Cretan bluet

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Cretan bluet
Scientific classification e
Kingdom: Animalia
Clade: Euarthropoda
Class: Insecta
Order: Odonata
Suborder: Zygoptera
Family: Coenagrionidae
Genus: Coenagrion
Species: C. intermedium
Binomial name
Coenagrion intermedium
Lohmann, 1990
Synonyms

Coenagrion intermedium is a damselfly in the family Coenagrionidae. It is commonly known as the Cretan bluet. It used to be a subspecies of Coenagrion ponticum

Size[edit]

  • Length: 35 – 36 mm
  • Length of abdomen: 26 – 32 mm
  • Hindwing: 19 – 24 mm

Description[edit]

The Cretan bluet is a typical Coenagrion species. Males have a vibrant blue-and-black colouration. Females come in two colour forms, either sharing the male’s same blue-and-black colouration, or being different, typically brown to olive-coloured, and therefore easily distinguishable from the male. The dorsal part of the female's abdomen is largely black with a small blue-green area on the anterior part of each segment. No females in their restricted are all brown to olive-color. Female bluets are easily distinguishable from the males, which are predominantly blue with black areas.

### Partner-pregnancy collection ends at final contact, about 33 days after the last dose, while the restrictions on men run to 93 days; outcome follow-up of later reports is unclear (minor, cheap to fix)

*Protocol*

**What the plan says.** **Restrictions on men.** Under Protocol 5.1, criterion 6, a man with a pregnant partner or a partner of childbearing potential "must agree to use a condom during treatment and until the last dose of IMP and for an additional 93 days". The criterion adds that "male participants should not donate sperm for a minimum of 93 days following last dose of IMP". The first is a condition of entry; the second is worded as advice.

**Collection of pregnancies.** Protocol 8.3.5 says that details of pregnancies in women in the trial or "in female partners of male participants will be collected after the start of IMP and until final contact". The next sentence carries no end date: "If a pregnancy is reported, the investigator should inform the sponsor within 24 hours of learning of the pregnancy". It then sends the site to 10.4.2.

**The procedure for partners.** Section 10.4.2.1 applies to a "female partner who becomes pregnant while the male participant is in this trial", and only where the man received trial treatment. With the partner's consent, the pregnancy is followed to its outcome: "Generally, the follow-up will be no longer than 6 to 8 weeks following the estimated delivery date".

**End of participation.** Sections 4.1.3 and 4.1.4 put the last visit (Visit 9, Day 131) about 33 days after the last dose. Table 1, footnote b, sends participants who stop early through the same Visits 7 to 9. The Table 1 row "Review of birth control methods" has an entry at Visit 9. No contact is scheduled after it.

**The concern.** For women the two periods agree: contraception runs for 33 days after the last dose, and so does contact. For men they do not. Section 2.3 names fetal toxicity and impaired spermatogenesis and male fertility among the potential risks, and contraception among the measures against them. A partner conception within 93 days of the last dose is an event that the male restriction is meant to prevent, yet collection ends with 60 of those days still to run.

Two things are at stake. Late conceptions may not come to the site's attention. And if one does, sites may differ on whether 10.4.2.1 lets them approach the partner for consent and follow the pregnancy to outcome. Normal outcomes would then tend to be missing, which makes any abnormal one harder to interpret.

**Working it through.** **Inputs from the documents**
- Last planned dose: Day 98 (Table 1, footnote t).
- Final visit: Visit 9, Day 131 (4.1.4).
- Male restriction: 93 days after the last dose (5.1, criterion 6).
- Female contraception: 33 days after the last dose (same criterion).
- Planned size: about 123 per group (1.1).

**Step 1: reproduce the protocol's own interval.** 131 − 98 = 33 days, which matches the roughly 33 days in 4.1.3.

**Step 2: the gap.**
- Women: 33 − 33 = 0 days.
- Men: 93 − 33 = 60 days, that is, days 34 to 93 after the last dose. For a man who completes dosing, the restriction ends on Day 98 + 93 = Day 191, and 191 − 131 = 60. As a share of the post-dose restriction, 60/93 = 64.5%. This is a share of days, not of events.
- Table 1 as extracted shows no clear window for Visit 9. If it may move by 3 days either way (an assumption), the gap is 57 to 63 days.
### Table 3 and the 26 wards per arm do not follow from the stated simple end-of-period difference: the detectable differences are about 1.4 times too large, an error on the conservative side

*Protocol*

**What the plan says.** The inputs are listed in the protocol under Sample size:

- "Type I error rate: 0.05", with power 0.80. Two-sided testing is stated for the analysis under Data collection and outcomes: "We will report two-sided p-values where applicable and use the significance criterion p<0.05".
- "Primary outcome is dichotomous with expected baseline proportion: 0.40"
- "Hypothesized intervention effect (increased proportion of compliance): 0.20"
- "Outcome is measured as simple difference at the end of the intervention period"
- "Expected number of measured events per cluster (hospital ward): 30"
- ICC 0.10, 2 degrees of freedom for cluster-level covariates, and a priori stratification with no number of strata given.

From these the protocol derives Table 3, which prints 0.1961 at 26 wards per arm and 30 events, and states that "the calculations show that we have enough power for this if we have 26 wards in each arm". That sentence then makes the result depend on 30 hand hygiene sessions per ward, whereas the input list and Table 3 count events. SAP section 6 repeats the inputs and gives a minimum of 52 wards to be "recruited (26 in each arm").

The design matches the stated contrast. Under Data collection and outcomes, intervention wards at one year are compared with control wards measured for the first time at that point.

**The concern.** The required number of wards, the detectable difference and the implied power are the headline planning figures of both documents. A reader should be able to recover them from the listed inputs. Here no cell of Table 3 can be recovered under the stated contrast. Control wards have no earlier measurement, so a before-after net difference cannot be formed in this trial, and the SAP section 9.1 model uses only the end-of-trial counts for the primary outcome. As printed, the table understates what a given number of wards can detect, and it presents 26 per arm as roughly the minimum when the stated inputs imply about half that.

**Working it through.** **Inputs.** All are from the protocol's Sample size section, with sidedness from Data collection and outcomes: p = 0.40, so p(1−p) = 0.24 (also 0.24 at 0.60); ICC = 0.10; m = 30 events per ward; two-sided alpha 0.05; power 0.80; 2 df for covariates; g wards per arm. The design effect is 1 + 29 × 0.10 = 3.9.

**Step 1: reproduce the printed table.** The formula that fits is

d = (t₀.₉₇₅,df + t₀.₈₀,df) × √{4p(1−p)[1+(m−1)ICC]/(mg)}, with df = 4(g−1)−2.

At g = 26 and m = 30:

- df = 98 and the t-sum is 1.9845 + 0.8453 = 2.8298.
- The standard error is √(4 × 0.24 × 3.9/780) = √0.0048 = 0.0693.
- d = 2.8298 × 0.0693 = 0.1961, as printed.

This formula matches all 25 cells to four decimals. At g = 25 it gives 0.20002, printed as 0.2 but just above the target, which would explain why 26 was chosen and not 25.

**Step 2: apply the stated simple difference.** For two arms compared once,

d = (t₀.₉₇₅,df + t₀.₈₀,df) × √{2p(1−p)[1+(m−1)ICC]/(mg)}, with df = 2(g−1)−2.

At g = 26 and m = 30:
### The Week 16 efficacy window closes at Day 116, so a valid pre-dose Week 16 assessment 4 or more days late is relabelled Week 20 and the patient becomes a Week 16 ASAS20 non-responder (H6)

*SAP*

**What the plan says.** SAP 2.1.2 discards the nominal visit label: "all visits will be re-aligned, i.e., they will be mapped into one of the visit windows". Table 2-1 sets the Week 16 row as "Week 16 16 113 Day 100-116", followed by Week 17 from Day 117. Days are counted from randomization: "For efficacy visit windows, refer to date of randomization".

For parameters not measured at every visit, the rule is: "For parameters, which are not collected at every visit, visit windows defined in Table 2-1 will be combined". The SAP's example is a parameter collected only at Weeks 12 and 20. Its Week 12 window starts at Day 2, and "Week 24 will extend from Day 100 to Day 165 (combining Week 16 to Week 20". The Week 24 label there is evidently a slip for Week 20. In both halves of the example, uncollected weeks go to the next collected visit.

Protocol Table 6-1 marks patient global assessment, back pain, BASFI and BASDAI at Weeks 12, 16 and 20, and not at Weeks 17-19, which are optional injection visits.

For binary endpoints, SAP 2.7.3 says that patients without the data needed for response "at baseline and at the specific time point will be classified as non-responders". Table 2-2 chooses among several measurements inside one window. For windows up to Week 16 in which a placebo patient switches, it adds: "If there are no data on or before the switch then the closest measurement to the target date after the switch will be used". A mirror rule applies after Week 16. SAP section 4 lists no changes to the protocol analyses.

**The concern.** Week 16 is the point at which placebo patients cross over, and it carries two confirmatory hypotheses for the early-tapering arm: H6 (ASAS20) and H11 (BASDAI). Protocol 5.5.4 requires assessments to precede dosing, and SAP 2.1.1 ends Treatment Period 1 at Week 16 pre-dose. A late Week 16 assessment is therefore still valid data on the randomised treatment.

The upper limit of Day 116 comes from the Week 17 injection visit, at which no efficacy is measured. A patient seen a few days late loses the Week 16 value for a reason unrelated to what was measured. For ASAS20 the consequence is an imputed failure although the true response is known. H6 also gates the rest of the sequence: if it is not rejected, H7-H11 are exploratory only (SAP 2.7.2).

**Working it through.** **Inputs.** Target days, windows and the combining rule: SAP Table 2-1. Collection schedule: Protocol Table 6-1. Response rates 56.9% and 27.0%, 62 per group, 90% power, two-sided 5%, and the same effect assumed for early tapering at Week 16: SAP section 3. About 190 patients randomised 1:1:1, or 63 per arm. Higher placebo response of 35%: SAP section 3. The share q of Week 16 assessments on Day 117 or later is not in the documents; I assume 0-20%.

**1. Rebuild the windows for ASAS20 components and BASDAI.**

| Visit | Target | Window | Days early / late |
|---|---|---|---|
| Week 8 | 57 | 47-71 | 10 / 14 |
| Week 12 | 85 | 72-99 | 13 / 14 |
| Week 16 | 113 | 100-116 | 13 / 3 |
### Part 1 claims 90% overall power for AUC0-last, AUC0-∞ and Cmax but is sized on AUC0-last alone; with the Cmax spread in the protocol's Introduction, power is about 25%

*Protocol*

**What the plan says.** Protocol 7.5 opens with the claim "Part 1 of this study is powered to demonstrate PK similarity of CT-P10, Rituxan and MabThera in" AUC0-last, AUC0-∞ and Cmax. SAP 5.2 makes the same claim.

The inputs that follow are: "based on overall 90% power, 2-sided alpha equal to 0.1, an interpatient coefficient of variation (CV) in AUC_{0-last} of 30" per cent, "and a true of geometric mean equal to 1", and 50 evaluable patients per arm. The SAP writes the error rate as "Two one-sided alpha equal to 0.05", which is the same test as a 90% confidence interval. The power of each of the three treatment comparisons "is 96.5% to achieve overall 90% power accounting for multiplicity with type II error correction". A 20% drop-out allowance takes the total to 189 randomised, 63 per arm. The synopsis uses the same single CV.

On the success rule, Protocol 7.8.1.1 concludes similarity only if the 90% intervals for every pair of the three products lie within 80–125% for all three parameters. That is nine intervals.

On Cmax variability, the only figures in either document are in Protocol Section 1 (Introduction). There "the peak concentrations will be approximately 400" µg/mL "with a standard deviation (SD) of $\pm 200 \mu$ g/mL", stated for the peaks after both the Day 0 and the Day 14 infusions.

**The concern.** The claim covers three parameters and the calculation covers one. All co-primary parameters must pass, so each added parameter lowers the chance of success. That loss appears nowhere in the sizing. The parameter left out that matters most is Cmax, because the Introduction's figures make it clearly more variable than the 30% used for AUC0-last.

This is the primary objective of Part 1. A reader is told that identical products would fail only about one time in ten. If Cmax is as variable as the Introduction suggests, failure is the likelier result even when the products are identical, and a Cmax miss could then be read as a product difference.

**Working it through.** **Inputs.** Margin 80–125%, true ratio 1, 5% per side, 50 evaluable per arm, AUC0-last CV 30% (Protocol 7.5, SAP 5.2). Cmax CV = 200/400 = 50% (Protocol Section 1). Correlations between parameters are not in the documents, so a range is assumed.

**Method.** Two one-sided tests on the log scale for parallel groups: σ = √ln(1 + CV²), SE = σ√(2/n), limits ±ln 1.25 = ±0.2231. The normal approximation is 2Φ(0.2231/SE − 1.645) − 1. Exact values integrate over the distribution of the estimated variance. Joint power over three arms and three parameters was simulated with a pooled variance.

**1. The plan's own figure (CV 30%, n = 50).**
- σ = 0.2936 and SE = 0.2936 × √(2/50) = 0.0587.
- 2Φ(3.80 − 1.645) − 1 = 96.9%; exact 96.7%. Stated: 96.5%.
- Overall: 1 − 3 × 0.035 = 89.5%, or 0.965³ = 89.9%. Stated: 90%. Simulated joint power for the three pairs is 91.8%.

Distribution[edit]

The Cretan bluet is endemic to the Greek island of Crete.

Habitat[edit]

This species is found in or around rivers, where larvae have been collected from between floating tree roots.

Biology[edit]

The larval period of the Cretan bluet is thought to last around one year or less, by extrapolation of what occurs in the closest related species from the Mediterranean area. The flight period of Coenagrion intermedium is from the late April to mid-August. Adult bluets feed on small flying insects. Male damselflies are unlikely to defend their territories. Oviposition with the female is done in tandem with the male. Female bluets will lay their eggs in floating herbs, small roots along the river edge and rotten wood in the water, using their ovipositor to cut a slit in the substrate.

Threats[edit]

This species is widespread and abundant in its restricted area, but its likely to become vulnerable in the near future due to water use, global warming and dryness.

References[edit]